4. “…we estimate that physicians lose 17% of Medicaid revenue to billing problems, compared with 5% for Medicare and 3% for commercial payers. Identifying off of physician movers and practices that span state boundaries, we find that physicians respond to billing problems by refusing to accept Medicaid patients in states with more severe billing hurdles. These hurdles are just as quantitatively important as payment rates for explaining variation in physicians’ willing to treat Medicaid patients.” Link here.
Access to life-cycle data enables us to evaluate the accuracy of widely used schemes to forecast life-cycle benefits from early-life test scores, which we find wanting.
That is from a new NBER working paper by Jorge Luis García, Frederik H. Bennhoff, Duncan Ermini Leaf, and James J. Heckman, based on the Perry data.
Israel had vaccine that was about to expire before it could be administered. South Korea needed vaccine immediately to stop a surge. They arranged a deal.
South Korea said it will receive 700,000 doses of Pfizer-BioNTech’s coronavirus vaccine from Israel on loan this week, in an attempt to speed up immunisation following a surge in infections around the capital Seoul.
…Under the vaccine swap arrangement announced by both governments on Tuesday, South Korea will give Israel back the same number of shots, already on order from Pfizer, in September and October.
South Korea has quickly distributed the COVID-19 vaccines it has, but has struggled to obtain enough doses in a timely manner as global supplies are tight, particularly in Asia.
“This is a win-win deal,” [Israeli Prime Minister Naftali Bennett] said in an earlier statement.
One of the weaknesses of the COVAX facility for distributing vaccines is that distribution is primarily based on population with all countries guaranteed that “no country will receive enough doses to vaccinate more than 20% of its population until all countries in the financing group have been offered this amount.” That’s equitable, but it has dynamic challenges: different countries may have different needs and capabilities at different points in time. A country may be given vaccines, for example, when it may not yet be ready to administer them — and that can potentially lead to waste. The Israel-South Korea deal, for example, only narrowly averted 700,000 Pfizer doses from being tossed. Countries may also have different preferences for vaccines, as different vaccines may fit better with their healthcare systems. A fixed distribution schedule doesn’t adapt to the unique circumstances of time and place, as Hayek might have said.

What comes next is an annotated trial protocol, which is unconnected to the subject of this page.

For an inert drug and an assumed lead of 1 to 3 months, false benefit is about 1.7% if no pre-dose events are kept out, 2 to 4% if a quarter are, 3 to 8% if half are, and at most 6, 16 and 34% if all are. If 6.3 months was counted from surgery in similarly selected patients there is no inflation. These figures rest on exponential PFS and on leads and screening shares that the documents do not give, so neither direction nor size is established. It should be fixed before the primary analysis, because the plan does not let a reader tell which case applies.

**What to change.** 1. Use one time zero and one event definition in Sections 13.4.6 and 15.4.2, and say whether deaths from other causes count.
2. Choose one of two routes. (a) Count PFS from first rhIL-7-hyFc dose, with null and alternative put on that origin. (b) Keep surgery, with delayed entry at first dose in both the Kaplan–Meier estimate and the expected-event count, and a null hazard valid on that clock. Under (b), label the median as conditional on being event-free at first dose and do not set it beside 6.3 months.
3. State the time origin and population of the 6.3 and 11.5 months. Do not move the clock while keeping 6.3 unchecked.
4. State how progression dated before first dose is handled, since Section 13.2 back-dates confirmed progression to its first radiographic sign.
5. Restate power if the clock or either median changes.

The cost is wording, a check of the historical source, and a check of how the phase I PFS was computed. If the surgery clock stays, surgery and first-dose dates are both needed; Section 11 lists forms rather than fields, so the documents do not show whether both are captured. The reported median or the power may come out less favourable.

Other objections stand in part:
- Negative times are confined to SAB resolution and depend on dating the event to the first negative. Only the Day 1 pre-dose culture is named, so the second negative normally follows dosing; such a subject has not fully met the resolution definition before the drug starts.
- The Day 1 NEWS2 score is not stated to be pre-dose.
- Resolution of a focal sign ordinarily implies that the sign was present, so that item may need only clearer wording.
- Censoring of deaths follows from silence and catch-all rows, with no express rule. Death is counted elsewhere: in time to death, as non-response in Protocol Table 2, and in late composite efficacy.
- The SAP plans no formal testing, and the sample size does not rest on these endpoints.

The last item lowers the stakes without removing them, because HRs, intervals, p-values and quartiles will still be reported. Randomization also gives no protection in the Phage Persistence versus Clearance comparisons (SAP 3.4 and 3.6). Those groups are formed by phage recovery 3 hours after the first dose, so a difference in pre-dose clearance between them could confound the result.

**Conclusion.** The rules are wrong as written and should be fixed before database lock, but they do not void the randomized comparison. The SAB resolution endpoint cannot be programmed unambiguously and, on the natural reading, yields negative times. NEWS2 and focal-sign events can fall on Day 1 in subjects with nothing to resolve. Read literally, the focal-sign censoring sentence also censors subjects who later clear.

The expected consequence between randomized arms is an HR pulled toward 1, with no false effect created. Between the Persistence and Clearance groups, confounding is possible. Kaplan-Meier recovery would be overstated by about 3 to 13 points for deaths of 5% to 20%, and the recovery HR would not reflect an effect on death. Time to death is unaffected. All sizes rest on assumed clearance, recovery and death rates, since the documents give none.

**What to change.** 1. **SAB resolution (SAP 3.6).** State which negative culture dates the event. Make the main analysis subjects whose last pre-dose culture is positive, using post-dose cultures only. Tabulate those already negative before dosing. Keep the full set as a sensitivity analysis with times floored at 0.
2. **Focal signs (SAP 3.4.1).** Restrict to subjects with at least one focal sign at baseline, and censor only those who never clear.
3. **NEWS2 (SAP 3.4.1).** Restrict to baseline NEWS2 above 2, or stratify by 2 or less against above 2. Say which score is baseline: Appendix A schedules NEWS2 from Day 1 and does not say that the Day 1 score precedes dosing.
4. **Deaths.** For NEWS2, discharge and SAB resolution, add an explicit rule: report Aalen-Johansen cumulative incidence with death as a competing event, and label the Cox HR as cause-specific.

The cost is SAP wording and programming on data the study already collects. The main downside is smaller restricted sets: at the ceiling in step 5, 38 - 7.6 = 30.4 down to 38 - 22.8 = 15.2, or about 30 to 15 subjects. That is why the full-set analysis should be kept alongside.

It’s not surprising that COVAX chose a fixed distribution rule as many people wouldn’t trust a centralized authority to decide who gets what vaccines when. But what about guaranteeing each country a right to vaccine but allowing them to trade? Trade wouldn’t be vaccines for dollars which could introduce ethical and agency issues but vaccine at time 1 for vaccine at time 2 as in the Israel-South Korea exchange or across other factors such as vaccine type. My colleagues on the Kremer team, most notably Eric Budish, Scott Duke Kominers and Canice Prendergast, have been helping think through the design of just such a system. Prendergast designed the now-famous distribution system for Feeding America, Budish helped to design Wharton’s Course Match system and Kominers has worked on mechanisms for allocating convalescent plasma, vaccines and many other goods.
A suitably designed exchange can increase efficiency while maintaining equity. The Israel-South Korea deal reminds us that this is a priority. Greater efficiency in this context means fewer vaccine doses wasted, and more lives saved.
One complaint I have about the current “Woke” debates is that they don’t consider how diverse the intellectual playing field is. You can learn a good deal from studying the interstices of dialogue that don’t fit into the common boxes of either pro-Woke or anti-Woke.
Along the way, I am happy to recommend The Art Newspaper (NB: non-subscribers can click through three articles a month) as an excellent periodical, both the paper and on-line editions. It is considered the “journal of record for the international art world.”